What lies in the middle: Judith Jamison on the dance of love

Tall and regal, Judith Jamison strides onto the stage of The Regina A. Quick Center for the Arts at Fairfield University with the élan of the international dance star she was and remains.

“Hello, I’m Ellen DeGeneres,” she says to laughter and cheers from the audience. “And I’m not giving anything away.”

But then, she has already given so much. Joining the Alvin Ailey American Dance Theater in 1965, she quickly became Ailey’s muse, creating some of his most indelible roles, including the virtuosic solo “Cry,” which leaves both the performer’s and the audience’s souls laid bare; and one half of a complementary pair in the delightful “Pas de Duke,” which Ailey made for her and Mikhail Baryshnikov. During the following decades, she appeared as a guest artist around the world, headlined the Broadway hit “Sophisticated Ladies” and founded her own troupe, The Jamison Project.

When she returned to the Ailey company in 1989, it was to become artistic director at his request and take the company to the next plateau that would include two historic South African engagements and a 50th anniversary, 50-city tour.

Taking part in Fairfield University’s signature lecture series, “Open Visions Forum,” Jamison credits the people she’s surrounded herself with over the years for their guidance, which has led her to find such remarkable success. Born in 1943, she grew up in Philadelphia — “not the City of Brotherly Love at that time,” she says. During her youth, she saw the birth of the Civil Rights Movement. “There were countless people not on the front lines who were dealing with things that required strength,” she remembers. “That was my parents.”

Even in the face of segregation, Jamison felt protected, loved and safe, due also to her grandparents, who lived right next door.

“I was protected from degradation. My parents knew where to lead us. When we (she and her brother) saw derogatory things, they’d acknowledge that this wasn’t who we really were.”

Like many successful couples, her parents were complements. Her father, “a Southern gentleman,” didn’t even blink when her mother raised her voice to him. But not much later, Jamison and her brother would peek around the corner into the living room to find their parents dancing together cheek-to-cheek, as if the fight never happened.

“Their resourcefulness and can-do spirit really boosted what my brother and I learned about how to be hard-working.”

Jamison’s mother was fond of quoting Shakespeare to her children. Jamison’s father was a sheet-metal mechanic and carpenter. “He made our dining room and kitchen cabinets. He made a stainless steel grill for our backyard. I’m smiling, because it was a wonderful time in my life.”

A man of many talents, Jamison’s father could also play classical piano and sing opera. “He taught me how to play the piano,” Jamison says, recalling how his rough, calloused fingers would nonetheless move delicately over the keys, creating a sound so soft and melodic, she couldn’t help but notice the paradox in it, even as a child.

“I danced the way I danced because of all those opposites and what was in the middle — the love my family had for each other.”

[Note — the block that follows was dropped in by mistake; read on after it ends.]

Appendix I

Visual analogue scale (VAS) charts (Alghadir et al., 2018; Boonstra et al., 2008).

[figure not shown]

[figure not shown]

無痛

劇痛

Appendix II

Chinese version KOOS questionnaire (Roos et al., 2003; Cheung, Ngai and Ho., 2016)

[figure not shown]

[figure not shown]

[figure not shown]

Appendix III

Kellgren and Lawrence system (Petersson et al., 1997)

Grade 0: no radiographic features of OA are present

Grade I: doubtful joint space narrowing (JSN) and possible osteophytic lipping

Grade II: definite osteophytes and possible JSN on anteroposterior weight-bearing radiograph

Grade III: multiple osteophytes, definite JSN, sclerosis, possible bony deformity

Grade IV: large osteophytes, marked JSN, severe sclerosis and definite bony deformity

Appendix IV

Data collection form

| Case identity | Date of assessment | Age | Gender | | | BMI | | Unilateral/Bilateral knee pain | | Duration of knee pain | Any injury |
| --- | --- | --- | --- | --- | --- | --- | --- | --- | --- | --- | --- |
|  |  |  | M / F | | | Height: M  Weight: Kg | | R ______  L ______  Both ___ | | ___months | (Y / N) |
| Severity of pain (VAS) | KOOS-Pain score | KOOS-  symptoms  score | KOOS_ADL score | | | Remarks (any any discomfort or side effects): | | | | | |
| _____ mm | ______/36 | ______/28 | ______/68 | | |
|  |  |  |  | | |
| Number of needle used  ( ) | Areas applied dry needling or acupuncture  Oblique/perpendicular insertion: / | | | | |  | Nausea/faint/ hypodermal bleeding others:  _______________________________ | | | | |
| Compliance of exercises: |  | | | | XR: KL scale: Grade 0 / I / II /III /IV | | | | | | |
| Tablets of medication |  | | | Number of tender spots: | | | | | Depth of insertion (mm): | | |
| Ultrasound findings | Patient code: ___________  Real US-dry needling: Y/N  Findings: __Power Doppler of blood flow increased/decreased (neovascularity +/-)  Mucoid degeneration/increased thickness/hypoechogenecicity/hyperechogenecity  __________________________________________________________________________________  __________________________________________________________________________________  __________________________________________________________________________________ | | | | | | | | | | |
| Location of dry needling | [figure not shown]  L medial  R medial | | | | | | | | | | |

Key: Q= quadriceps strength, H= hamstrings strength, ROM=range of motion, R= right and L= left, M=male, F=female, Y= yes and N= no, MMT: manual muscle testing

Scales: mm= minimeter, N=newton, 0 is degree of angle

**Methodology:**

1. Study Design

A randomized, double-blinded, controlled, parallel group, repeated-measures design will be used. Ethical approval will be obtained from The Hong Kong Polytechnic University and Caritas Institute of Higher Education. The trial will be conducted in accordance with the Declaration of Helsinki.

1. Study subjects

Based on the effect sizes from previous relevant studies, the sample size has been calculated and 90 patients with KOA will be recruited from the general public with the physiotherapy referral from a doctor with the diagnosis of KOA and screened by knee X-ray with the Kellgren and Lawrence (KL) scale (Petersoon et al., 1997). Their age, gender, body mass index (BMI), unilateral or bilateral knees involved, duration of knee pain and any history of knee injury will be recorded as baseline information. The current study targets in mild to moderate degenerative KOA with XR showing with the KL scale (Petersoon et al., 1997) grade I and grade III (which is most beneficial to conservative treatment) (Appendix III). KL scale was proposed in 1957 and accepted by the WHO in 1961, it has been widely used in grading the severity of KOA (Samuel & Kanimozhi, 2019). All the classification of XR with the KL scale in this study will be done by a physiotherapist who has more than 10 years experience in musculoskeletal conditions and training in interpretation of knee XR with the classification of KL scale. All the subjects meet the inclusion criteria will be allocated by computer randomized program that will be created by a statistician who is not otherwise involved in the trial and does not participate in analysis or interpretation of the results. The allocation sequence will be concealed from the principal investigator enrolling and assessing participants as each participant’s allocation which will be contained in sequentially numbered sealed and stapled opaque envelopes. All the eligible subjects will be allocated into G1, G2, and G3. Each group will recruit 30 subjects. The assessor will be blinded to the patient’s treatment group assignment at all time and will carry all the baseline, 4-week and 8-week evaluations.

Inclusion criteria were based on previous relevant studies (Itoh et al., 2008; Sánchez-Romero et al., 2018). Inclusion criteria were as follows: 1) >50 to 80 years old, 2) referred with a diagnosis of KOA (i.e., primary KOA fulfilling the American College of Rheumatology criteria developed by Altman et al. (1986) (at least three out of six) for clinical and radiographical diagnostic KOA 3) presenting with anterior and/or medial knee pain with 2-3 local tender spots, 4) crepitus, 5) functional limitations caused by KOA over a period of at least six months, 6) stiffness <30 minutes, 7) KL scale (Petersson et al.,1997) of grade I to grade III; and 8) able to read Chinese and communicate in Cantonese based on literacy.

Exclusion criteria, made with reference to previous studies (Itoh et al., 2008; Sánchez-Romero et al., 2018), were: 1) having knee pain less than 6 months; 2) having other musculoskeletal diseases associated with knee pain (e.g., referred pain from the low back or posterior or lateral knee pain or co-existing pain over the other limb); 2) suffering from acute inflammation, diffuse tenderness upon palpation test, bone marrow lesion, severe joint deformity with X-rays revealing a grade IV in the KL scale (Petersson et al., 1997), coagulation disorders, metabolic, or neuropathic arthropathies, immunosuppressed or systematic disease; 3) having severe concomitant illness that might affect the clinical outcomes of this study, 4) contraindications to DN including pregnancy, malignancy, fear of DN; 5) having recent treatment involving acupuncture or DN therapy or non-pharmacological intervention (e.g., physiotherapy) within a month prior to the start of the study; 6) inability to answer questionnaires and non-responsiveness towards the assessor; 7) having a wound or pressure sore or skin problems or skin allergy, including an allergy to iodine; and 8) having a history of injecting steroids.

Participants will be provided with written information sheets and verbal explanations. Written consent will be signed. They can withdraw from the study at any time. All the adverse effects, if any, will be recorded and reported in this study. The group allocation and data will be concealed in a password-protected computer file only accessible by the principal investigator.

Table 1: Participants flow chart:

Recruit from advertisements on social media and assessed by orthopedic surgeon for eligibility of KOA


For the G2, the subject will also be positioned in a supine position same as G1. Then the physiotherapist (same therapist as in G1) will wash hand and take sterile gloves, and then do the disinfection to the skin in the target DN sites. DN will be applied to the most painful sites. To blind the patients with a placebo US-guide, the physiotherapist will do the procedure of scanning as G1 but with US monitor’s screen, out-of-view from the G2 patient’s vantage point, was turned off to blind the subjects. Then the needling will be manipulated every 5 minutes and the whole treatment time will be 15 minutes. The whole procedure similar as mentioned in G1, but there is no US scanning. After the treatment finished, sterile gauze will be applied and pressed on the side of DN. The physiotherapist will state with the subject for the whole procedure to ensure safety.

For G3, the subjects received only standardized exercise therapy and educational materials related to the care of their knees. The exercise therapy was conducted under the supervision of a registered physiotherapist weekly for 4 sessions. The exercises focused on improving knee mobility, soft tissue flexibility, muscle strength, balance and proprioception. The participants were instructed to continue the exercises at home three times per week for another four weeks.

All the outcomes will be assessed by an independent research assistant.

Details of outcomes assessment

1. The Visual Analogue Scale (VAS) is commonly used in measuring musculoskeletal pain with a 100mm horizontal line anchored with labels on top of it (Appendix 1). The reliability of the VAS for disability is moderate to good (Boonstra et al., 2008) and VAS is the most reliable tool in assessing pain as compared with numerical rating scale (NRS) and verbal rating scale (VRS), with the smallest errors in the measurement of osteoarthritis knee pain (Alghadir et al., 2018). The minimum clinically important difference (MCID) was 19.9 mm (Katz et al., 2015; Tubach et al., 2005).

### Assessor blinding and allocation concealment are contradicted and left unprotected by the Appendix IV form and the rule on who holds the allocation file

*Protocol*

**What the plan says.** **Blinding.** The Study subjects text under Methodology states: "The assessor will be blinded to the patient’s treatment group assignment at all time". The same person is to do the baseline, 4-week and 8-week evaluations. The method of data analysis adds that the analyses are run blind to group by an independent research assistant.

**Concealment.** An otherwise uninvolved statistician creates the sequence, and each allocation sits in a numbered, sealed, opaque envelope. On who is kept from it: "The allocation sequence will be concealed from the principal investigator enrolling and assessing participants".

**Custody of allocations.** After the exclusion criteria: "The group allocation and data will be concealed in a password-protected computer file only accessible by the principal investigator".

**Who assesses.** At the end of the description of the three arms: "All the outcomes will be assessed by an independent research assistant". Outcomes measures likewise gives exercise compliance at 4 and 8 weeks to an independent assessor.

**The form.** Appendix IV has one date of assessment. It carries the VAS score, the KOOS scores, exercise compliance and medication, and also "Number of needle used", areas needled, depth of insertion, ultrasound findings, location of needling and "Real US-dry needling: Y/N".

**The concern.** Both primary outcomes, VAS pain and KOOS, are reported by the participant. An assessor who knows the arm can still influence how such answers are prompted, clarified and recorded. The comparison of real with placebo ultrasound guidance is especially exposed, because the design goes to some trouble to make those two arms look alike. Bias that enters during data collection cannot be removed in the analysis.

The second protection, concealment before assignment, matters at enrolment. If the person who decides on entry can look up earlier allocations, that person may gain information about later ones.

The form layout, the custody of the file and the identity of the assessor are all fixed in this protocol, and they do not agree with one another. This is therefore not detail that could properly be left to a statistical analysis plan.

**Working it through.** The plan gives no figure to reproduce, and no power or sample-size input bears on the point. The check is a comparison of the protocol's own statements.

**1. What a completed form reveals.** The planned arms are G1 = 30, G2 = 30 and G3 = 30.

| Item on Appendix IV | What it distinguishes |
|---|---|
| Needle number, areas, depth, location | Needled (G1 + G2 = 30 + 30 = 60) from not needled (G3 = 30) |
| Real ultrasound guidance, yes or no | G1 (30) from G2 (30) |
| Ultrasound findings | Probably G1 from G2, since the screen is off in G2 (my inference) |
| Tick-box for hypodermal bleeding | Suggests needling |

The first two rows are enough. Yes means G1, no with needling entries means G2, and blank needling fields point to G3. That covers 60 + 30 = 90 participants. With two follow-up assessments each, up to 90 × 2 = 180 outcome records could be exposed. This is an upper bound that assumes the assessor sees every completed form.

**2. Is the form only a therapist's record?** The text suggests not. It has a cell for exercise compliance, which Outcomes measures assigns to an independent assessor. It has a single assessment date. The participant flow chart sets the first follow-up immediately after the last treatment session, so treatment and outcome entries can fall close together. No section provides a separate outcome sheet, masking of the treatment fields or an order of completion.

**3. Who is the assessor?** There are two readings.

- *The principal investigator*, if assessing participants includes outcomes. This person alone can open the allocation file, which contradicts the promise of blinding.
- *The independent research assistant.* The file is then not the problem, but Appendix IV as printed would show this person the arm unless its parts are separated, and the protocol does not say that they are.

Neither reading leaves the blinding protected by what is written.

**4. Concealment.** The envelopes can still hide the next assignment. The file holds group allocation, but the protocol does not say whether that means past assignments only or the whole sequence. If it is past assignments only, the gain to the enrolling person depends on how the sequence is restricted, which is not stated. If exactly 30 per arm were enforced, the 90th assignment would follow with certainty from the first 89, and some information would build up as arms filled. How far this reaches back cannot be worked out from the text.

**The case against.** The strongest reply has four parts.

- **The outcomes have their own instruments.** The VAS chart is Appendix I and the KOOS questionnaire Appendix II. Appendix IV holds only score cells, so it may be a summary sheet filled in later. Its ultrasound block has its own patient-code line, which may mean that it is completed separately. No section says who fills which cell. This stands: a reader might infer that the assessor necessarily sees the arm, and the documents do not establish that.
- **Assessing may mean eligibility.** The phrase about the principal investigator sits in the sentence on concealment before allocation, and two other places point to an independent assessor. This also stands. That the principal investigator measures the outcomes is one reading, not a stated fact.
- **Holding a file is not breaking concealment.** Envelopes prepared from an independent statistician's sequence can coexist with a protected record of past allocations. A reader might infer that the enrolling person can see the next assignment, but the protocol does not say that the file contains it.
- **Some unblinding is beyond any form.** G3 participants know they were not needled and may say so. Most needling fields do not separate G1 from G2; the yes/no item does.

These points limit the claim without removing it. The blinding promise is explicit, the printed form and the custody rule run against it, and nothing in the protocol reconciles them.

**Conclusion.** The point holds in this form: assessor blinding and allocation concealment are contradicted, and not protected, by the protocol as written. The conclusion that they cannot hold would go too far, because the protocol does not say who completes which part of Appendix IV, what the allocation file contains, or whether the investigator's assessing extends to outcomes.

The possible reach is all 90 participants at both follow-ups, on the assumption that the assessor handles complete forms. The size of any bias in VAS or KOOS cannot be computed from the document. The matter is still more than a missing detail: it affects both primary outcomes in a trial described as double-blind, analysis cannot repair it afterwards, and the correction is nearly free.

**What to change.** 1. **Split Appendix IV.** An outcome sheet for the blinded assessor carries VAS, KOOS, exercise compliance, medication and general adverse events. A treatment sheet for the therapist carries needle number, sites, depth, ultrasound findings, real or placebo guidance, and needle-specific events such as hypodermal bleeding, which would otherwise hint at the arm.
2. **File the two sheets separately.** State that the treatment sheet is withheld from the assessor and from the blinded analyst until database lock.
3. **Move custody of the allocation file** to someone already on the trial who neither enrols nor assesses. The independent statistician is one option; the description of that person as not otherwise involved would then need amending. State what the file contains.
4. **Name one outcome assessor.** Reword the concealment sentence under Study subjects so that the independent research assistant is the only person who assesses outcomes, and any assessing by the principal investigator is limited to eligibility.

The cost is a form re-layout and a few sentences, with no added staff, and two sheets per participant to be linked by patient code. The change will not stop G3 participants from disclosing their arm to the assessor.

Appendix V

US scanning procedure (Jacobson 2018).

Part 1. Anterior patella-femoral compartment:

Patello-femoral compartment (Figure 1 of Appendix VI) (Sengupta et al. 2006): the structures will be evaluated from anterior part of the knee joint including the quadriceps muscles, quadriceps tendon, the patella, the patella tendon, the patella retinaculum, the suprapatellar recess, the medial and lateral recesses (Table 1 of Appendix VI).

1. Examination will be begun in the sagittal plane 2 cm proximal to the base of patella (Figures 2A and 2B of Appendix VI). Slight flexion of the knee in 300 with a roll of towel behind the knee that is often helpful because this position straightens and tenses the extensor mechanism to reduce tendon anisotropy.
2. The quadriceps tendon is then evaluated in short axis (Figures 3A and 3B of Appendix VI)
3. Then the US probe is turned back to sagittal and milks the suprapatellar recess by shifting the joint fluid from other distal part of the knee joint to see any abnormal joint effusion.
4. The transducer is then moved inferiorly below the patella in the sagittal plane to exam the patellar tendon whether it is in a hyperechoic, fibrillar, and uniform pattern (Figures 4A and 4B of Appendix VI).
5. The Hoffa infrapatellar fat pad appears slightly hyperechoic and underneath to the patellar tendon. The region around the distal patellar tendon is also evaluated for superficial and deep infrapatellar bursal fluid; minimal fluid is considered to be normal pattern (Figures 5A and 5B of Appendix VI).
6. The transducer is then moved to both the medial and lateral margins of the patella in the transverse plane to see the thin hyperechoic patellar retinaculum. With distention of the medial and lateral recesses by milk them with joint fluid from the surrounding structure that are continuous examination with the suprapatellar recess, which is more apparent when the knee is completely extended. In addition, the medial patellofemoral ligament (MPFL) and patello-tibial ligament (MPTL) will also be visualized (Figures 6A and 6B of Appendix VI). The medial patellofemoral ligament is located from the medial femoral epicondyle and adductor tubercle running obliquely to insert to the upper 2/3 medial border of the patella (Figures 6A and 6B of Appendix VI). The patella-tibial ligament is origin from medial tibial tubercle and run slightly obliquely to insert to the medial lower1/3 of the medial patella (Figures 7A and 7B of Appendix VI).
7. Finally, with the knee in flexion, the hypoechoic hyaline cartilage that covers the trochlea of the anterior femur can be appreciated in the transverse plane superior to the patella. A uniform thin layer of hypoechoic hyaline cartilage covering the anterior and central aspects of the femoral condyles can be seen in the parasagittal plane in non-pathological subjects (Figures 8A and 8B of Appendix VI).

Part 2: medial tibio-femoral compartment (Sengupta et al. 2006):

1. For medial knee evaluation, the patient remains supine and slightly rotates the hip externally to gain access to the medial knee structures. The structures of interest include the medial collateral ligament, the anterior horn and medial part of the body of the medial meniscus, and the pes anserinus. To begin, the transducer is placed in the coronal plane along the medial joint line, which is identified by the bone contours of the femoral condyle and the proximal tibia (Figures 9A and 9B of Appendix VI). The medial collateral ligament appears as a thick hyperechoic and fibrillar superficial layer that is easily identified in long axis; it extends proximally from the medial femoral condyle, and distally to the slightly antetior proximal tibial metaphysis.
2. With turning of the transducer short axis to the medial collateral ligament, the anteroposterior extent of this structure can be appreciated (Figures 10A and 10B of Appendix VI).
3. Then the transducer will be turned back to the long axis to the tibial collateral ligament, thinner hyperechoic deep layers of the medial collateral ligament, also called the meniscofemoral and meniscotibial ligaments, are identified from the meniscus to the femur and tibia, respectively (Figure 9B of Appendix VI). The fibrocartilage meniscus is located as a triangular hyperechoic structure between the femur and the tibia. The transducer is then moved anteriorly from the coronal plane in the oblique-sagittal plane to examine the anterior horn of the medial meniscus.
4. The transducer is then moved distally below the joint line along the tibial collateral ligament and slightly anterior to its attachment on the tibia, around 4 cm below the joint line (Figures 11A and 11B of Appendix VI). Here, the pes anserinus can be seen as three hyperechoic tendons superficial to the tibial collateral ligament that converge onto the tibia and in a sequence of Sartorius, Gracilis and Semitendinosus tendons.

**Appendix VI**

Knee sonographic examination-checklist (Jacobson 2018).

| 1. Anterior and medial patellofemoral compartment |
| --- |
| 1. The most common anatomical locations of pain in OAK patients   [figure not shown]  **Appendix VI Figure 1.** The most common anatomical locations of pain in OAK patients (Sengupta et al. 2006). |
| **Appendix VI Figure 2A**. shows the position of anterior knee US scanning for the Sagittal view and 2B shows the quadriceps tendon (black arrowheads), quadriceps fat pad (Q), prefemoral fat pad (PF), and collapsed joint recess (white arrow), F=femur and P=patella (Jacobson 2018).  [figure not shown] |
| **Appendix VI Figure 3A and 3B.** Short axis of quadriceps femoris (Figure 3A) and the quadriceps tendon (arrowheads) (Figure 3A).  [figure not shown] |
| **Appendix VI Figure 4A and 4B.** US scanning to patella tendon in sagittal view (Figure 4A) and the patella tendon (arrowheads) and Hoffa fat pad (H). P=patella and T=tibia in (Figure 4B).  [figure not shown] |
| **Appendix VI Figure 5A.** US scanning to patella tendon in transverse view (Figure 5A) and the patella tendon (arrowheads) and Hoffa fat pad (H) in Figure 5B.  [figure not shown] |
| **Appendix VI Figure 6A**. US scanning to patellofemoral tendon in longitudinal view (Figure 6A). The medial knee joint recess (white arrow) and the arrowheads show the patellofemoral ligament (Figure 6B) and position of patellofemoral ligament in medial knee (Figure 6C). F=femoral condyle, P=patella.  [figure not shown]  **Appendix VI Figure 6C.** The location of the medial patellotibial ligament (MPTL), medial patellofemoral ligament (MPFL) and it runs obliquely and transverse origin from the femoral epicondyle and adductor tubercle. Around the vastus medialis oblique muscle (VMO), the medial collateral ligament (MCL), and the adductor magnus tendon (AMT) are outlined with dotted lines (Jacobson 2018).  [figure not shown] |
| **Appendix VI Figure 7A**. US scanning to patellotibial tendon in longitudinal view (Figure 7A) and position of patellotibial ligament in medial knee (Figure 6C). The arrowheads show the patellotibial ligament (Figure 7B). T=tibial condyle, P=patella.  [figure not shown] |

She was 6 years old when she performed for the first time. At that age, she had no real idea if she wanted to be a dancer, but she remembers that first performance. “I was scared to death. I remember being blinded up on stage, the curtain going up, going down and people applauding. That did it. I loved dance.” From then on, she did all she could to keep dancing, learning as many styles as she could, including ballet, tap and modern. All of her hard work, drive and passion paid off in 1964 when choreographer Agnes de Mille (“Rodeo,” “Oklahoma!”) invited her to join American Ballet Theatre for a performance.

“At the time, the closest they could get to brown at the theater was Latino. So that was truly marvelous.” Even more marvelous was the way she made it to Alvin Ailey, immediately after an unsuccessful audition with another choreographer — a blessing in disguise.

“The relationship wasn’t so much about what he said to me,” Jamison remembers. “It was very spiritual. He would dance and we’d follow him. When I learned ‘Cry,’ I was learning the steps. I read in the program the next day what the dance was about” — a 16-minute piece dedicated to his mother and black women everywhere.

“Mr. Ailey was a person dedicated not only to his craft, but to each person he worked with, as well as the community that he felt the theater served. He instilled this love of the world in his dancers as well. Mr. Ailey was only interested in who you were as a person. He wanted us to go outside of dance and meet other people in different disciplines so that we’d have something to say to the world about what it is to be human.”

It was that kind of leadership that prepared Jamison to take over the company when Ailey died in 1989. For the next 21 years, she continued his legacy, bringing the troupe out of debt and finding new success.

“Alvin Ailey has been integrated since its inception,” Jamison, now artistic director emerita, is proud to say. “Mr. Ailey welcomed everyone. That’s a part of my experience. That’s a part of my learning how to be artistic director.” It was a lesson she’d been learning since she first stepped onstage with his company, facing audiences that sometimes saw the color of her skin first.

“It’s something to fight, but it’s something to ignore. When I’m onstage, I’m not thinking about not being able to get a cab after the show. I’m thinking, ‘I’m going to tear it up.’”

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